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JOB DOC

To impress interviewers, do your research

Q. After an unproductive job search with no interviews, I got a new suit, polished my resume, am trying to network, and even have a LinkedIn profile. I have gone from no interviews to three this month, but no offers. I can do these jobs — my skills are there. What gives?

A. You have discovered that in this market you need to impress at every stage.

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I consulted Susan Goodman of Goodman HR Partners, a human resources consulting firm in Bedford. Susan interviews candidates at all levels and finds that otherwise well qualified candidates don’t make it past the first round of interviews because they cannot convey what one chief executive calls “fire in the belly.” They can’t demonstrate sincere enthusiasm for the role, the company, or the product. The best way to demonstrate your passion is to do all your homework prior to the interview.

Candidates most likely to advance are those who are well qualified and well prepared. “A candidate who has thoroughly researched the role, the company, the market, and the leadership team has an automatic leg up,” Goodman says.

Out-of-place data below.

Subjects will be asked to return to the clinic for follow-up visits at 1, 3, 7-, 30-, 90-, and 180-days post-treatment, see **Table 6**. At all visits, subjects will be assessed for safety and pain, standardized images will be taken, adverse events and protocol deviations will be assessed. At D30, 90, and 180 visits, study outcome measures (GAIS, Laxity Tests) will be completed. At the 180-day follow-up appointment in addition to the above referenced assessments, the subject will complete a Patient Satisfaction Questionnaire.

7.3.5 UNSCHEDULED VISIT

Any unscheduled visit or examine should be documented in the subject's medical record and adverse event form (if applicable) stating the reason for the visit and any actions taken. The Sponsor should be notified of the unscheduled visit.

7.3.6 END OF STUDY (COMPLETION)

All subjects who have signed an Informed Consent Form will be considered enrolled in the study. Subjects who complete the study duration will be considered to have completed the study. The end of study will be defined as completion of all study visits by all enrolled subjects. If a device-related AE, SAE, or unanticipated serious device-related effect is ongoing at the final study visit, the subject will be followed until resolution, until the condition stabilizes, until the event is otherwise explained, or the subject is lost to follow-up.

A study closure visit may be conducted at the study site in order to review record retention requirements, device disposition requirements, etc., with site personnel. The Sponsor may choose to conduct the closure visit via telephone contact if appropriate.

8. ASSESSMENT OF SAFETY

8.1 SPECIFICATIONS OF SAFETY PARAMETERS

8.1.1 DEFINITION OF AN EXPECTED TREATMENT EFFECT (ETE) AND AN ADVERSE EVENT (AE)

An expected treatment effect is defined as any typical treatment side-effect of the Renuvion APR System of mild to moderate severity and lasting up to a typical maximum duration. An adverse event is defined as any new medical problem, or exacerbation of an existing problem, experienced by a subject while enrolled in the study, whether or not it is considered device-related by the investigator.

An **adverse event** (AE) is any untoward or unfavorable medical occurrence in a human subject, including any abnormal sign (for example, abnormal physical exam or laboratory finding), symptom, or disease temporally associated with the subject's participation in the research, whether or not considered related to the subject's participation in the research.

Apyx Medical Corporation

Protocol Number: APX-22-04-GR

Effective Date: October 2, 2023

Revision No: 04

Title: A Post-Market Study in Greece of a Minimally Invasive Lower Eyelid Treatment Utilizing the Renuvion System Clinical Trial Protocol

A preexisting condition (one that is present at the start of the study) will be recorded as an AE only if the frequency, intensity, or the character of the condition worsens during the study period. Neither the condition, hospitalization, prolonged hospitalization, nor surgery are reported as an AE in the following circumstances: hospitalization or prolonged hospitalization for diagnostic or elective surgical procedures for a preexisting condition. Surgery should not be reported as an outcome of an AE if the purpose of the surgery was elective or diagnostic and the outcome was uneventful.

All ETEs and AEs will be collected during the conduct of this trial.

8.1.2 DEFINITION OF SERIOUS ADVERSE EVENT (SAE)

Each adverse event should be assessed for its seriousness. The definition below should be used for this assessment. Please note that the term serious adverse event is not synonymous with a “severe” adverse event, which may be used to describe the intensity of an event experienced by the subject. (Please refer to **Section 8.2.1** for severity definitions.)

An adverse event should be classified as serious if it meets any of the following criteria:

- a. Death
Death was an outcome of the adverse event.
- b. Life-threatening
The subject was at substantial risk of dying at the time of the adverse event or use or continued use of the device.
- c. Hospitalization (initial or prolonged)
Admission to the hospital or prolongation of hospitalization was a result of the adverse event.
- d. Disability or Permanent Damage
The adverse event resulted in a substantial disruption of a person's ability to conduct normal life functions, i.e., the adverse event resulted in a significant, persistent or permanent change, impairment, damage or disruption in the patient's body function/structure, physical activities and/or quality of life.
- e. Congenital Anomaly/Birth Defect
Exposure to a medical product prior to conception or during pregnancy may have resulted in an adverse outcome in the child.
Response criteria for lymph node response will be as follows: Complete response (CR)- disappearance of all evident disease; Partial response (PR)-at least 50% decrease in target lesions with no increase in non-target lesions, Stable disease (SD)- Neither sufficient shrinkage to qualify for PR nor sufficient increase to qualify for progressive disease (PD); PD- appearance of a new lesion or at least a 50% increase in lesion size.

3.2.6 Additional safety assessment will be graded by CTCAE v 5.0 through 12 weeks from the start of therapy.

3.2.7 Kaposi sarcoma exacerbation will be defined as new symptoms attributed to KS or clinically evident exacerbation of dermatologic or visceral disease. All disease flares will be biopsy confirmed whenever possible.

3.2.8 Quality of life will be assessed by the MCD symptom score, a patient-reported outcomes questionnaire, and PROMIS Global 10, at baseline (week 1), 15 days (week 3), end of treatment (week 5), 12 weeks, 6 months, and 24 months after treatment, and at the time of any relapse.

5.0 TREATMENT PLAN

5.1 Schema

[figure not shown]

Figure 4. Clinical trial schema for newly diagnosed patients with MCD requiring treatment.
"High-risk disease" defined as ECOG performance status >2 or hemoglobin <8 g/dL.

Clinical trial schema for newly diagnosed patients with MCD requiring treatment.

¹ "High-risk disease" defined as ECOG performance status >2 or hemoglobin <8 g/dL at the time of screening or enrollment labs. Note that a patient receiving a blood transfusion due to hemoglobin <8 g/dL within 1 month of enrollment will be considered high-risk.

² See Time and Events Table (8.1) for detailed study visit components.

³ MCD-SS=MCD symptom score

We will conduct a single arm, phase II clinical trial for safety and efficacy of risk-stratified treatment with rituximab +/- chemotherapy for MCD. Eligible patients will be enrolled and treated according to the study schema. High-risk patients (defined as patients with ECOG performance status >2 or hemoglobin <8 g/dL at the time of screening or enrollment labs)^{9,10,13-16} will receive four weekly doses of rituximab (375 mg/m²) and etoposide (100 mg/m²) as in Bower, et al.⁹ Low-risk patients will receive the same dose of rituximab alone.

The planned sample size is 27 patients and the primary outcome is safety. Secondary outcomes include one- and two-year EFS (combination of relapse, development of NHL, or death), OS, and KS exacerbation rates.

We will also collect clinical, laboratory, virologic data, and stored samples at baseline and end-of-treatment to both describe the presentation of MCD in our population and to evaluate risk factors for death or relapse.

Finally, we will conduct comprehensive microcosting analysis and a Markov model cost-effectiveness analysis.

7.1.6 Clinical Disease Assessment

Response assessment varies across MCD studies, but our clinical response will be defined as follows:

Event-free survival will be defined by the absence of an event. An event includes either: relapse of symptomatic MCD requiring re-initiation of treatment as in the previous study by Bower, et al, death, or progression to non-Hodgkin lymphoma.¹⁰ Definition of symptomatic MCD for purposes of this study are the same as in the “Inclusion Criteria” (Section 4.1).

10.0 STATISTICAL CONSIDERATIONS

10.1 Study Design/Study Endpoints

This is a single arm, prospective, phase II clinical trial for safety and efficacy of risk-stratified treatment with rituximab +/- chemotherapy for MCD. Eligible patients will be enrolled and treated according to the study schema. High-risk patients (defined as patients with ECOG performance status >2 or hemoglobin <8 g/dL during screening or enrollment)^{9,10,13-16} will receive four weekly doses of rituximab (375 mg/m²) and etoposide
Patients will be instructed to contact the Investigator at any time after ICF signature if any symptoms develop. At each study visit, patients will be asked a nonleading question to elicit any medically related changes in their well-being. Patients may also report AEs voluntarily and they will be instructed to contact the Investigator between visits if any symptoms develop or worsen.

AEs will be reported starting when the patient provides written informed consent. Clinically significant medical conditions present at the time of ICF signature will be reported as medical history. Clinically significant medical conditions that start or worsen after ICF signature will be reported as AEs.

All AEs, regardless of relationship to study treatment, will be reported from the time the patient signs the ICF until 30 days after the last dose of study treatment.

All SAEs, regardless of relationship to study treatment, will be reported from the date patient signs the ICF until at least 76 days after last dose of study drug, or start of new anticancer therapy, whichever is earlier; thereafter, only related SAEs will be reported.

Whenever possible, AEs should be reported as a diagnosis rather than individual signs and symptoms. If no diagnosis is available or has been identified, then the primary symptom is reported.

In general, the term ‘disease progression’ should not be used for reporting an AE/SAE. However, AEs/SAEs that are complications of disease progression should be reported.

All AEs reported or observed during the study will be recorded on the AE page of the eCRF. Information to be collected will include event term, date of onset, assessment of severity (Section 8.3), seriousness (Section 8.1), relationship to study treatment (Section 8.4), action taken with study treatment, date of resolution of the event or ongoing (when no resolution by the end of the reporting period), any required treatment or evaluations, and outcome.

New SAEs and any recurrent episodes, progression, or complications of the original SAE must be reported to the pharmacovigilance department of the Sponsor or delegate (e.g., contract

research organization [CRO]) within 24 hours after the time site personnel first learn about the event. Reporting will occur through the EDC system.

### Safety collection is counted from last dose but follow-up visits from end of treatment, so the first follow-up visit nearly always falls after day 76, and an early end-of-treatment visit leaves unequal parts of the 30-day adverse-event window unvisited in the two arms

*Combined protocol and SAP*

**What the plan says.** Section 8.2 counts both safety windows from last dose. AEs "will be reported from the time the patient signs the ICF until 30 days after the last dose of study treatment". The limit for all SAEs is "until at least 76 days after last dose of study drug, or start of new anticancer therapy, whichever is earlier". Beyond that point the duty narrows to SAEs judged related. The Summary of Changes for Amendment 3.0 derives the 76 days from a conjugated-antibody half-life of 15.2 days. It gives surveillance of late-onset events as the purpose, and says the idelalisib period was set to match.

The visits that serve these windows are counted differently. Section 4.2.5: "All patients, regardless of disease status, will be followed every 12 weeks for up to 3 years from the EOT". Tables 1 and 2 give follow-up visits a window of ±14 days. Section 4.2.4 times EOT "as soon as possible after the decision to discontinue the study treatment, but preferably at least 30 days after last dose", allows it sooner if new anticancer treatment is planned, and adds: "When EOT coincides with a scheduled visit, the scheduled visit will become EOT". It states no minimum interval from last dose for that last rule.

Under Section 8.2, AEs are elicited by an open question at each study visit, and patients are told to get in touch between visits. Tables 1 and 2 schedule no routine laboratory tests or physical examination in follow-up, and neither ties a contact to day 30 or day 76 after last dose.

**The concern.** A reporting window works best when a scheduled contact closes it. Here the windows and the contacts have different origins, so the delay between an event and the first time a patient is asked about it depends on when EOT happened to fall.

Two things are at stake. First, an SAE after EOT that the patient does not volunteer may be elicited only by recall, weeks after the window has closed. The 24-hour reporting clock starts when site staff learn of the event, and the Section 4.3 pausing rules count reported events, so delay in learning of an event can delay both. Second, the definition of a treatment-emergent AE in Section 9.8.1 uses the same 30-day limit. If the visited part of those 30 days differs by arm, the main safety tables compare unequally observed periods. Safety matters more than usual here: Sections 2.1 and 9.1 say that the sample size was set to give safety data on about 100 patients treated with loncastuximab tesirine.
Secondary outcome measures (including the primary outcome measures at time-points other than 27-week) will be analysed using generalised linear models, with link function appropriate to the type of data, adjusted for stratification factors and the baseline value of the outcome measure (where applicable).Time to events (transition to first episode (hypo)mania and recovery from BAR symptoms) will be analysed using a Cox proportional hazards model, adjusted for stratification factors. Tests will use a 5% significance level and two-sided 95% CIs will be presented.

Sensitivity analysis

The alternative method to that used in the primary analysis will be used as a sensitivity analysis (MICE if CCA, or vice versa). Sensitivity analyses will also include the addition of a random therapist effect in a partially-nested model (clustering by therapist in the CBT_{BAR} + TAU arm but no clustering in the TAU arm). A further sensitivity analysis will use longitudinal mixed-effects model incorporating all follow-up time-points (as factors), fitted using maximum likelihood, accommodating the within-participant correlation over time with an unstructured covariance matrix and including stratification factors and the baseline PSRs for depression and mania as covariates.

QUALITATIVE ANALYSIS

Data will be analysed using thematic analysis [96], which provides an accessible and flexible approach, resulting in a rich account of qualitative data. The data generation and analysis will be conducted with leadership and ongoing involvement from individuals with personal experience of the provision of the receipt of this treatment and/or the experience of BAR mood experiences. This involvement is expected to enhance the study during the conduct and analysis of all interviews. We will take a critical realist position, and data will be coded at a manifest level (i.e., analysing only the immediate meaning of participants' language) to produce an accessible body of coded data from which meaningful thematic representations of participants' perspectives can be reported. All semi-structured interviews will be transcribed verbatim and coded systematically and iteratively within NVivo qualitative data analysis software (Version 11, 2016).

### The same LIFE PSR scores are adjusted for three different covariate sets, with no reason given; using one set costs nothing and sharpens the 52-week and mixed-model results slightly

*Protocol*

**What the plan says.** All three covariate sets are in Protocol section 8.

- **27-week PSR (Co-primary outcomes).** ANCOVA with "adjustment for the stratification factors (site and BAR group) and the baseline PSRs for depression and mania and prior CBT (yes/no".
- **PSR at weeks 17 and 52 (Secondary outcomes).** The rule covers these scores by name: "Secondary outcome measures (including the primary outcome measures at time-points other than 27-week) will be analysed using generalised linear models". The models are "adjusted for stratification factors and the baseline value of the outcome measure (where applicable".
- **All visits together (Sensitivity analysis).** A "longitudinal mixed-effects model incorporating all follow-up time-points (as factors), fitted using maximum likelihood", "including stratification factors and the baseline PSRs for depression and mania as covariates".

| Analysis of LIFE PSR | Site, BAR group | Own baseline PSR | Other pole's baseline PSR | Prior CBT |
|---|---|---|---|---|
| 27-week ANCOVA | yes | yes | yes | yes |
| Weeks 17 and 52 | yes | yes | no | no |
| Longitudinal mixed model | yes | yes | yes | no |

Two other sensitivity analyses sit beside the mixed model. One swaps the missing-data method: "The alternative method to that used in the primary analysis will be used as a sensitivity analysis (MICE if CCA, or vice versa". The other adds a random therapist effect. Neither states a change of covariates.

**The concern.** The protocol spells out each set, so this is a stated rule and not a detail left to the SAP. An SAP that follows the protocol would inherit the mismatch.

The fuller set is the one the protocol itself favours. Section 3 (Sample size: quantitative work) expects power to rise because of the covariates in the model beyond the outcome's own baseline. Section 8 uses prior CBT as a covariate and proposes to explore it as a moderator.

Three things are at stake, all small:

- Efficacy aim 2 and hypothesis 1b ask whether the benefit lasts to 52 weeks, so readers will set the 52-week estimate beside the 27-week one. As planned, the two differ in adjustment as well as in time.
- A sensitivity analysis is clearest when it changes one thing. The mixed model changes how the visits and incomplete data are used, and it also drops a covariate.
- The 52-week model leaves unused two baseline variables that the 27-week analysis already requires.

Preparation might include tapping your network to speak with employees or customers of the company, looking up people who will interview you on LinkedIn, and reviewing why you are excited about the position and how you can contribute to the company’s goals. In addition, Goodman recommends that candidates review job descriptions and consider the key responsibilities, commute, schedule, and travel requirements.

It’s a turnoff to interviewers when candidates are unaware of something that is in the job description. Prepare thoughtful questions that express your interest in the job, the company, the competition, and the industry. Don’t ask questions that are easily answered by checking the company website. That indicates you don’t care enough to prepare.

The people interviewing you are most likely passionate about their company, and when you demonstrate that same level of passion, your chances of getting an offer increase.

Elaine Varelas is managing partner at Keystone Partners, a career management firm in Boston and serves on the board of Career Partners International.
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